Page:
Action taken to stop or redirect the throughput of Line 5 would increase the cost of propane for Michigan residents, according to the Alternatives Analysis. The first three proposed alternatives (trucking, rail, new pipeline) could raise propane prices anywhere from 10 to 35 cents per gallon. If the pipeline were to be shut down, the cost of propane in the Upper Peninsula would increase in the range of 10 to 25 cents per gallon, the analysis notes.
Not only would consumers see price increases, the industry could also face supply issues. Without the pipeline, retailers that supply to homes in Michigan will have to go elsewhere to get their propane, which could have a significant impact on the market in Michigan and its surrounding states.
“Because Michigan is the biggest propane state, all the marketers in Michigan [would] have to go elsewhere, which sends a ripple effect from Maine to the Rocky Mountains. All of that area will be covered by propane marketers going further and further away,” Dalling says. “That’s a couple hundred marketers that have to go further away. It’s a domino effect on things.”
Michigan retailers would not be the only ones faced with going farther afield for supply. Though the majority of the propane produced from Line 5 crude oil and NGLs is used in Michigan, surrounding states such as Ohio, Pennsylvania and Illinois, as well as regions in Ontario, Canada, also rely on the propane produced in Sarnia, Ontario, and stored in underground caverns in Marysville, Michigan.
According to Petrash, propane produced from Line 5 crude oil and NGLs at Sarnia’s petrochemical complex ends up going as far east as Virginia.
MPGA notes that Michigan retailers going elsewhere for their product could displace retailers in other parts of the Midwest, which would force those retailers to look elsewhere for their propane supply.
“In other words, there would be ripple effects to the propane supply chain felt throughout the Upper Midwest region from a disruption in the Upper Peninsula alone,” MPGA says.
NPGA and MPGA are working to raise awareness of the issue and the potential impacts on surrounding areas. They are emphasizing that Michigan would not be the only state affected if the pipeline is shut down.
“We believe that this is not just a Michigan problem. It’s the entire region. It’s made more critical by the fact that the Cochin pipeline went out of service three years ago,” Petrash says. “And before that, one of the two Enterprise pipelines that brought propane to the Midwest and Northeast was reversed, as well. Line 5 has considerably greater significance in light of those infrastructure changes.”
Though the pipeline is necessary to propane retailers and customers, industry members also understand the importance of protecting the Straits of Mackinac and the surrounding environment.
“While Line 5 is a vital piece of infrastructure to the propane industry, the propane industry does not condone leaking pipelines of any kind anywhere in our state. The Michigan Propane Gas Association’s primary purpose is to promote the safe use of propane in our state and industry,” MPGA says.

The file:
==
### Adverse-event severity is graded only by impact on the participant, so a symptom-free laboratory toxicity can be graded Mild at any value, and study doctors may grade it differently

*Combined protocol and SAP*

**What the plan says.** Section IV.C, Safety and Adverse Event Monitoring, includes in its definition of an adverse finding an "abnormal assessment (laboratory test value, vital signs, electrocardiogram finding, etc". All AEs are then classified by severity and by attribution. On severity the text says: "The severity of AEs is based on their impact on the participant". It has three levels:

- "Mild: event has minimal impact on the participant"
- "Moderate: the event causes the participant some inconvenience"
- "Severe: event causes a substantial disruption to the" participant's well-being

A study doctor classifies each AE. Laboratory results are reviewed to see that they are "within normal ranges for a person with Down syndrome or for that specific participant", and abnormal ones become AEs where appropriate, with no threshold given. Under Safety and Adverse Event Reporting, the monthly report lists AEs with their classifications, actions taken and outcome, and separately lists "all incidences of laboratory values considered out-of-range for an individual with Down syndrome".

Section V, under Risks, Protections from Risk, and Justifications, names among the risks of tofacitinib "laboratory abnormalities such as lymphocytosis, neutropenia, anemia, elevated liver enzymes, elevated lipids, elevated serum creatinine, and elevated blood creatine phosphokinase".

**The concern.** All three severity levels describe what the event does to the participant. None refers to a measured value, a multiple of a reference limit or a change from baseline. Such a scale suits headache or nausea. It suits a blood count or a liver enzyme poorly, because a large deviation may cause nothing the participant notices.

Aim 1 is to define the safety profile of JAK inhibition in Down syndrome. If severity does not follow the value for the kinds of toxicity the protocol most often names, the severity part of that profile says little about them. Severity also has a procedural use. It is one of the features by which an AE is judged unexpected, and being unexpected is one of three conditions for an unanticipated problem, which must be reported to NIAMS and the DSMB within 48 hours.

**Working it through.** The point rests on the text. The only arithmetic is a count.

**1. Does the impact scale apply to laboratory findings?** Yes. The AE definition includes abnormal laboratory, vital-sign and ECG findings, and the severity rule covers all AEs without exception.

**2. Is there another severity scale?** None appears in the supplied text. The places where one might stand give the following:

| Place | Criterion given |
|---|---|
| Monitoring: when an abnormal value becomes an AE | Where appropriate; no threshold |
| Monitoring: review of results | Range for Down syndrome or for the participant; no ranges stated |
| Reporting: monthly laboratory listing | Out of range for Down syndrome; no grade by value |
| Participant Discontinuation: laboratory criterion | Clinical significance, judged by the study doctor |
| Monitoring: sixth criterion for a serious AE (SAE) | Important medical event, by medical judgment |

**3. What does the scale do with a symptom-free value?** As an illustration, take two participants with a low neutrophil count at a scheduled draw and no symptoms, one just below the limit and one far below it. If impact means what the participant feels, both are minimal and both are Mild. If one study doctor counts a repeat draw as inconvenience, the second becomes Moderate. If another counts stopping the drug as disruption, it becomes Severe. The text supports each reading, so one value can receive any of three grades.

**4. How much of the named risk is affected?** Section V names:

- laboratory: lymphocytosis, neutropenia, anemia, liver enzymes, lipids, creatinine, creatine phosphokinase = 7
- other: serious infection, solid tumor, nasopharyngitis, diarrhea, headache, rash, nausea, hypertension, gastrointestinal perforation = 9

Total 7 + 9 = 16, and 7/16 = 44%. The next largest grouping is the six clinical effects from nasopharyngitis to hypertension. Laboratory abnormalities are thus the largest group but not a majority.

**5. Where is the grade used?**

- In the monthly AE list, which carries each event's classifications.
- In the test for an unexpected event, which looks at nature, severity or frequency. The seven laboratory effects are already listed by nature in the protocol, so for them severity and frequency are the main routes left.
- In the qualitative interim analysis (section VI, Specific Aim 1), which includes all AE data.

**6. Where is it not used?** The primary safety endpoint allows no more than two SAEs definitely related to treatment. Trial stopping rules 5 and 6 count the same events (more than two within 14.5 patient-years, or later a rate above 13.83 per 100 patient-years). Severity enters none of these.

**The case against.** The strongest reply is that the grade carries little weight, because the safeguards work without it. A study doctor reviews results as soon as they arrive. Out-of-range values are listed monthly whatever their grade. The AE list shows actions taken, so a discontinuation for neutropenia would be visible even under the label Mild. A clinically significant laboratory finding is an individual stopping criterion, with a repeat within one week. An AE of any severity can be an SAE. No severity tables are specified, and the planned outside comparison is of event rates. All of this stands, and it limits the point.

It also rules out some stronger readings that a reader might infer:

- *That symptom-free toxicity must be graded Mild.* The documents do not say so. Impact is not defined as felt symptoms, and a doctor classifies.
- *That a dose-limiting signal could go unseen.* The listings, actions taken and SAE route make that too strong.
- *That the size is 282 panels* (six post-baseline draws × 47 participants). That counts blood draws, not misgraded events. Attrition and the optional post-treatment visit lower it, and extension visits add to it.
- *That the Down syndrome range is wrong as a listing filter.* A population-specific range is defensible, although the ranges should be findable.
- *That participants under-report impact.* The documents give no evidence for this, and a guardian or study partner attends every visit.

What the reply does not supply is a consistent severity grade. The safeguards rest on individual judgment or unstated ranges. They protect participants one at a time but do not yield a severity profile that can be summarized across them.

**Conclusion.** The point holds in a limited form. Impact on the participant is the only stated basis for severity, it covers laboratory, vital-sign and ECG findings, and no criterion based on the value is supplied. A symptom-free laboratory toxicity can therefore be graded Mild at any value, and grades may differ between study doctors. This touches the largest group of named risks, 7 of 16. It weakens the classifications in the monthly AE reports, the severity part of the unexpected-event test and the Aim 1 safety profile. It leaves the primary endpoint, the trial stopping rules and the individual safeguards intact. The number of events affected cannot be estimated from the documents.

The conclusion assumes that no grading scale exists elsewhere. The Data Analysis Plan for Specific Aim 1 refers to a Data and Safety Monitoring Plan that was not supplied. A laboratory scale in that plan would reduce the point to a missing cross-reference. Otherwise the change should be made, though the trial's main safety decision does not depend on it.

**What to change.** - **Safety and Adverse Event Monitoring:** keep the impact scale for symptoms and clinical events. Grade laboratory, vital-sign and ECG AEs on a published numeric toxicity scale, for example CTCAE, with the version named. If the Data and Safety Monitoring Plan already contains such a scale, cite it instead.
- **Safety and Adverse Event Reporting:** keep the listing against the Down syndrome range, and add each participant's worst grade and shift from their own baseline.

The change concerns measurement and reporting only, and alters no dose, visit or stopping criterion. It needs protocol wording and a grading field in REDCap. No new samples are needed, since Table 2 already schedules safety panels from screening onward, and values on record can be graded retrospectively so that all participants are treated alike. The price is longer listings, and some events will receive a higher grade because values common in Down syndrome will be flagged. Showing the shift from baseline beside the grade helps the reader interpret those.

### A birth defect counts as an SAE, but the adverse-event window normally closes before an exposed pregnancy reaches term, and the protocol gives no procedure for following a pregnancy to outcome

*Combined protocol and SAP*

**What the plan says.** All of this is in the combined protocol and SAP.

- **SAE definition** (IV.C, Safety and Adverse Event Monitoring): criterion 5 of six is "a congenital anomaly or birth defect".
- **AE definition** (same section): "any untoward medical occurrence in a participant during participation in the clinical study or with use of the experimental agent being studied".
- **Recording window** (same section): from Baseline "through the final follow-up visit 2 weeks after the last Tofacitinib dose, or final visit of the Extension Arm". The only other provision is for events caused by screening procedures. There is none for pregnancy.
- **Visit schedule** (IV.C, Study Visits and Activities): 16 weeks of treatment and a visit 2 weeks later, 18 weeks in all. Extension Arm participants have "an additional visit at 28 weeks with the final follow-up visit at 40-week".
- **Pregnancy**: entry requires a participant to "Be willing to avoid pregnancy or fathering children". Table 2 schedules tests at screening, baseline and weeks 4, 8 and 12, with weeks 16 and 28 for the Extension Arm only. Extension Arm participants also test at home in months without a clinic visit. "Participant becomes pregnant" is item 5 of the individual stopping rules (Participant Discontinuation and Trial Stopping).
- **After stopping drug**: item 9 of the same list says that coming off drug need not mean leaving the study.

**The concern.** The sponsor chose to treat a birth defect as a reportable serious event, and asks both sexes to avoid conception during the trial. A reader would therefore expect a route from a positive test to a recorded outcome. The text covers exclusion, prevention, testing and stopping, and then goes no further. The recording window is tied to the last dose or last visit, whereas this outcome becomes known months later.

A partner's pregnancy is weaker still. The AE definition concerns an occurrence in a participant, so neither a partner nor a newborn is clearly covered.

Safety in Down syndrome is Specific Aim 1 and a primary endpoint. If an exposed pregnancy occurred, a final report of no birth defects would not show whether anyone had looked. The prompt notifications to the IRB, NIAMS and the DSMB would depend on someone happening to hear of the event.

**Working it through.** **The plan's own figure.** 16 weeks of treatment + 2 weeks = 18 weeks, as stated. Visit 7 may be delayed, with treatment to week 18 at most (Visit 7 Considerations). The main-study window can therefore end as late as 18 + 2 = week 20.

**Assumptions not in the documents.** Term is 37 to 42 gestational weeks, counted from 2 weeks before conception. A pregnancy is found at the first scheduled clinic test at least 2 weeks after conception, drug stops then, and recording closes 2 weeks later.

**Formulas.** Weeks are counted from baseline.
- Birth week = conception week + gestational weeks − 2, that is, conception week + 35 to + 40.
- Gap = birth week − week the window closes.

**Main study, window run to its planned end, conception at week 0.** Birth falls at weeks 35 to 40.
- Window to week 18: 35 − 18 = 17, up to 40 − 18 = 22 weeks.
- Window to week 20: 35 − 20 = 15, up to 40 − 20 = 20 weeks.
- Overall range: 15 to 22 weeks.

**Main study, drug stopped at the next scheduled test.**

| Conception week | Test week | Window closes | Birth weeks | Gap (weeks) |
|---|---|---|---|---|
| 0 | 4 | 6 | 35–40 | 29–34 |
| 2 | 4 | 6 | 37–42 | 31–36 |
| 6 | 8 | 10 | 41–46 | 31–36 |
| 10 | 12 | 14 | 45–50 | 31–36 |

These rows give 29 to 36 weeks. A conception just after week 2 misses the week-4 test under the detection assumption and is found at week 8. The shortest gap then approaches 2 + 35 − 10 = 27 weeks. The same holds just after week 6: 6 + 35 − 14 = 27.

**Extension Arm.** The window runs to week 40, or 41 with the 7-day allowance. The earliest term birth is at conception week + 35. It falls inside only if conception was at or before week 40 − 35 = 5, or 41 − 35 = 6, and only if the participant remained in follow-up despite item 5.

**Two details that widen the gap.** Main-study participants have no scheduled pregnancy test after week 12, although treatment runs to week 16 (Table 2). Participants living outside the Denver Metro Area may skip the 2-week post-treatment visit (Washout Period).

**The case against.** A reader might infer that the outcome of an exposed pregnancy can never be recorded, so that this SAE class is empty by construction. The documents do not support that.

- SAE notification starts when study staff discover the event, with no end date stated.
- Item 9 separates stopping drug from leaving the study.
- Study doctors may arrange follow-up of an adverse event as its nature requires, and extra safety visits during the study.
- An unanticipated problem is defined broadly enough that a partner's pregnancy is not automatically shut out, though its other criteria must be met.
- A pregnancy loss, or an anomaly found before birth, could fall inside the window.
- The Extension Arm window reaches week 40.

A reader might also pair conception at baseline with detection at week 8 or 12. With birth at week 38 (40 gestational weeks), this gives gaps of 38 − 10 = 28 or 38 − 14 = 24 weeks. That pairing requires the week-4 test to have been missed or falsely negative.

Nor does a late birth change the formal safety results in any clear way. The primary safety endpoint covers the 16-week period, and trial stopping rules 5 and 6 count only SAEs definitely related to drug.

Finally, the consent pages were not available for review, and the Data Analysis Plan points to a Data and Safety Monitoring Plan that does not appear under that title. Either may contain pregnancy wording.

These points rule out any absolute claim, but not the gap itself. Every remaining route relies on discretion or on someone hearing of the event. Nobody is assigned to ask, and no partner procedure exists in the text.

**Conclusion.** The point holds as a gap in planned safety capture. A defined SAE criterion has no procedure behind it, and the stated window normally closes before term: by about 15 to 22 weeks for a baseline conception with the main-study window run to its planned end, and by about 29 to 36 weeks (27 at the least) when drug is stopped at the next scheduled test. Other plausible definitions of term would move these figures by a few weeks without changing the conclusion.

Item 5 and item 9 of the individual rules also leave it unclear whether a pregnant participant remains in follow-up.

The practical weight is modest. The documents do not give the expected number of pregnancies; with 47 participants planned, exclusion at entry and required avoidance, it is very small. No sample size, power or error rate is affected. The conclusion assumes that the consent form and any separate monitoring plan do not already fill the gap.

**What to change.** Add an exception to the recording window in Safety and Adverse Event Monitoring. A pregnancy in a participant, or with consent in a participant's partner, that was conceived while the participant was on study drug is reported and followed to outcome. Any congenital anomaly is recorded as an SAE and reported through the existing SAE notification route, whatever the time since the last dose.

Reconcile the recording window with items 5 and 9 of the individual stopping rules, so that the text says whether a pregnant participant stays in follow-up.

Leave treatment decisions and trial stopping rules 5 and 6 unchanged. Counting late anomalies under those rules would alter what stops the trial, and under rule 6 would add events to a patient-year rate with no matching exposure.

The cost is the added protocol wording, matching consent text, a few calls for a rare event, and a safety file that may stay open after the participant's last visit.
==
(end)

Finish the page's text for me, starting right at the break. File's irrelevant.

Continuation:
Although pipeline transport is the safest way to move oil and NGLs, Petrash notes that NPGA still expects Enbridge to use every tool at its disposal to ensure that the pipeline is safe.
“In our members’ businesses, safety is always number one,” Petrash says. “If you don’t have a safe business, you don’t have a business. We expect Enbridge to operate in a safe manner.”
Individuals, as well as environmental groups, state agencies and industry leaders, were given until Aug. 4 to submit official comments and suggested revisions to the Alternatives Analysis. Both NPGA and MPGA weighed in.
One of the biggest omissions in the report is the failure to directly address the effect of closing Line 5 on propane supply and pricing in the Lower Peninsula.
“It appears the only folks talking about propane below the bridge are MPGA and NPGA,” Dalling says. “The storage downstate is what is used to heat the majority of Michigan and is where much of the region, including Ontario, gets its propane stored.”
NPGA and MPGA are both calling on Dynamic Risk to consider the Lower Peninsula when it makes revisions to its report. According to NPGA, the Lower Peninsula must be analyzed in order to achieve an accurate picture of the options for Line 5 and the effects of closure.
By not accounting for the Lower Peninsula, the report fails to address the scope of the issue. The Lower Peninsula has many homes that rely on propane, and more than half of that propane comes from product carried on Line 5.
In order for lawmakers to understand the full impact of shutting down Line 5, NPGA is asking Dynamic Risk to make these additional revisions to its analysis before submitting its final draft:
■ Consider the effect a pipeline shutdown would have on Upper Peninsula supply that does not originate from the Plains Midstream Rapid River facility in Rapid River, Michigan.
■ Expand the basis for the analysis to include the winter of 2013-14, since in those years the impact on supply would have been much greater.
■ Address the loss of propane supplies to regional propane markets. The report does not consider the loss of reliability between pipeline, rail and truck delivery and the extra cost consumers could incur.